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Sheila Martin
Author, Illustrator
The Coney Island Book of the Dead: An Illustrated Novel

Adult; General Fiction (including literary and historical); (Market)

The Coney Island Book of the Dead throbs with the kinetic energy and dark undercurrents of the Coney Island of 1957. It’s imbued with mythical stories from Yiddish and Delta folklore and narrated by a spunky, talented eleven-year-old girl named Brooklyn. In the midst of dysfunctional family crises and supernatural death threats from a rat-pack singer, who may be the Angel of Death, she tries to heal her grief over the death of her grandmother by singing the blues. Each chapter is illustrated with a visionary painting by the author.
Plot/Idea: 7 out of 10
Originality: 8 out of 10
Prose: 9 out of 10
Character/Execution: 8 out of 10
Overall: 8.00 out of 10


Plot: The sometimes cartoonish, sometimes sleazy, always strange Coney Island, described here in vivid detail, is an ideal backdrop for the action, which meanders a bit on its way to a slightly-too-neat conclusion. But overall, it's a weird, wonderful journey.

Prose: Brooklyn's voice is fully believable as a child relaying a story; her unreliable narration adds to the uncertainty about whether the action can be taken at face value or as the manifestations of an child's overactive imagination.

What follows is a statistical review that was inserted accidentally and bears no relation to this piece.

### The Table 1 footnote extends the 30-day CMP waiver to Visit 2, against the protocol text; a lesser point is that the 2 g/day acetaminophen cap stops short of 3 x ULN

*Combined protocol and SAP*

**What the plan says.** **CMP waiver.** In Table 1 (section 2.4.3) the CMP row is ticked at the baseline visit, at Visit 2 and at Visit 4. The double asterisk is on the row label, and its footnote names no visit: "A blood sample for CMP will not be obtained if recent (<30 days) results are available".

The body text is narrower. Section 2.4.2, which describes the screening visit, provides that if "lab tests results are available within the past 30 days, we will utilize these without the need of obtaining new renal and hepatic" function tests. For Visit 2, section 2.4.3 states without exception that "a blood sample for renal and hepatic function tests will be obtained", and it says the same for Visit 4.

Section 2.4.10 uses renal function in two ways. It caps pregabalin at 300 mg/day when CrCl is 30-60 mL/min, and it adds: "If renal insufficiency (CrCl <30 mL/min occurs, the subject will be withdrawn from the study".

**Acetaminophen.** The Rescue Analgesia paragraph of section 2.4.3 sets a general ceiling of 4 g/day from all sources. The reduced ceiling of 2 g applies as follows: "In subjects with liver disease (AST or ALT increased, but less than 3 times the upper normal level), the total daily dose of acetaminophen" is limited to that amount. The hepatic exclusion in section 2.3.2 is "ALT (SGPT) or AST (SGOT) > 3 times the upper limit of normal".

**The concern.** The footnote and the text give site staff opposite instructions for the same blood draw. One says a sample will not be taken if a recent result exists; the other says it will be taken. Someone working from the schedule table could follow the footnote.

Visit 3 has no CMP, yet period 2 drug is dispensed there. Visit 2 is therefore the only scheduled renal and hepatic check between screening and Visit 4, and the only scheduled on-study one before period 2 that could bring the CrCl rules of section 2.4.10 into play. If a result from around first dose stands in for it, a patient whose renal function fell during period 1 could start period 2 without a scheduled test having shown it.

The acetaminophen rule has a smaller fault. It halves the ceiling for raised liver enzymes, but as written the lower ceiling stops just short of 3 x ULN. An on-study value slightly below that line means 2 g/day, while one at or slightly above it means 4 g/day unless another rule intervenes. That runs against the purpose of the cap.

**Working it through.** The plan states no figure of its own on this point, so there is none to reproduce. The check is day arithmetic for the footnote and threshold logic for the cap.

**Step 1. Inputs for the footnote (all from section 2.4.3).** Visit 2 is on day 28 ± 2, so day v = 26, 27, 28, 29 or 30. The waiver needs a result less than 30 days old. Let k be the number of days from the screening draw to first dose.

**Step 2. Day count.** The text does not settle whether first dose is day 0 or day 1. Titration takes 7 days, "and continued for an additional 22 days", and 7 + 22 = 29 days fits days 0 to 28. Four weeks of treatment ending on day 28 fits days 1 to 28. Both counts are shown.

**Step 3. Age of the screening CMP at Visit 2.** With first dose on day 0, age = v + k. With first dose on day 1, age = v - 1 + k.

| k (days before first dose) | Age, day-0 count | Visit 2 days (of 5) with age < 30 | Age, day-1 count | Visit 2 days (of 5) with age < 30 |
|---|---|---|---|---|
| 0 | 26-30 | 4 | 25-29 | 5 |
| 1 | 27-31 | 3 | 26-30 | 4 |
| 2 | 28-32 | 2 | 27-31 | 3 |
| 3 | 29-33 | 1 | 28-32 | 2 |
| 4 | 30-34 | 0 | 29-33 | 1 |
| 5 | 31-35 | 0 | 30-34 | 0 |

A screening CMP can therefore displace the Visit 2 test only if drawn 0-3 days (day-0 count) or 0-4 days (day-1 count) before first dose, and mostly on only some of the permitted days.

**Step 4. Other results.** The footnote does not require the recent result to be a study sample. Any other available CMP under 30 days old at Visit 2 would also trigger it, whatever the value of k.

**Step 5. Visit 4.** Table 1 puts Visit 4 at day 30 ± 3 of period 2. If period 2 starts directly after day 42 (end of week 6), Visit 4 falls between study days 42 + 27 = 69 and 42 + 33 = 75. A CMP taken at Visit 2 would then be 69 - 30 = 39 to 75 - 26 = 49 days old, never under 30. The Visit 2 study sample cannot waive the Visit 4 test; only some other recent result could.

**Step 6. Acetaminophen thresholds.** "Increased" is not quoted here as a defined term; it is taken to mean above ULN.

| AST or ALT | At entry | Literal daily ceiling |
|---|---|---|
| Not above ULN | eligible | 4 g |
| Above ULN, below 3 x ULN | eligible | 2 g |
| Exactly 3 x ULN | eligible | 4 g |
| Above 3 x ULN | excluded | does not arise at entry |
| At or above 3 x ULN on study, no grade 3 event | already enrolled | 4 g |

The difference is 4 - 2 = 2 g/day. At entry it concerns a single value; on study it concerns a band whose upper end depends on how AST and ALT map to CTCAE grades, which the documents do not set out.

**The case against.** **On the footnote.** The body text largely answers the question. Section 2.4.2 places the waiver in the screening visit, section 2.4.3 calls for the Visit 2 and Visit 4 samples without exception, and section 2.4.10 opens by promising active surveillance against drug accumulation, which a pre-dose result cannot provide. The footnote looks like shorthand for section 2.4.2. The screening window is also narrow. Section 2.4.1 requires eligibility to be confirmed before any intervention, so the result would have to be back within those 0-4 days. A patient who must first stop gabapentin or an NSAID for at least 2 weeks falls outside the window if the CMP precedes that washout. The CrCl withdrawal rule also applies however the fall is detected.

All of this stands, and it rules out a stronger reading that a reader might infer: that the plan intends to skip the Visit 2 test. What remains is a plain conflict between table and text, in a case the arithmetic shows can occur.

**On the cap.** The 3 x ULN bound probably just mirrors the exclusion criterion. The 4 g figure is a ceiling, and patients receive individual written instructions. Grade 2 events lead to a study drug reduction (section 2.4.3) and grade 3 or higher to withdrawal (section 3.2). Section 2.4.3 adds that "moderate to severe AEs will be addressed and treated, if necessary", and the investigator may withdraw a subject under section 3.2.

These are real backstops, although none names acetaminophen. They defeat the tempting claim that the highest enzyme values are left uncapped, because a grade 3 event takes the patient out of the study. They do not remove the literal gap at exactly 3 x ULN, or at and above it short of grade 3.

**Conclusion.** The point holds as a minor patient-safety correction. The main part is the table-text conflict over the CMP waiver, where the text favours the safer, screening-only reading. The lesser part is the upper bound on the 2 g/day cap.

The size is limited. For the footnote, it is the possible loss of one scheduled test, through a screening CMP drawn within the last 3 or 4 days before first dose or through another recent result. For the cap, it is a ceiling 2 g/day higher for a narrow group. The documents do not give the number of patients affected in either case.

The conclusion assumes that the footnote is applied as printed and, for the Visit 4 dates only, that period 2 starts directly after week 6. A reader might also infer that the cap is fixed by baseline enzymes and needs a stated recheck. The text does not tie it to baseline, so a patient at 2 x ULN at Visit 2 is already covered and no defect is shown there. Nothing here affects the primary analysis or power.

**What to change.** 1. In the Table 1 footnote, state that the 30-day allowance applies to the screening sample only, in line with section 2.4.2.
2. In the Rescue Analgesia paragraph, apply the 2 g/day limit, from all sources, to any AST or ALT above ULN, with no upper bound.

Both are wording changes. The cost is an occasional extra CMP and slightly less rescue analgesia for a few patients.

Originality: The seamless interweaving of multicultural folklore, blues music, and an urban coming-of-age story makes for a fresh, compelling read.

Character Development: From evil Aunt Suzie to the mysterious old lady who rents rooms to the kindly bluesman who helps her find her voice, Brooklyn's world is populated with fascinating, quirky characters (even if some occasionally fall into stereotypes).

Blurb: A strange, dark, whimsical journey that overlays a smorgasbord of death-related mythology onto the tale of a young girl coming of age in 1950s Brooklyn. 

Date Submitted: March 02, 2017

Kevin Baker, New York Times bestselling author

“Coney Island in the summer of 1957—what time or place could be more magical?  Sheila Martin has concocted a semi-mystical, very real, and beautifully illustrated tale of growing up in America's playground.  A story that lives on the edge of dreams, where the water meets the sand and the sky.”

—Kevin Baker, author of The New York Times bestseller Paradise Ally, Dreamland, and Luna Park, among many other books.

Kirkus Reviews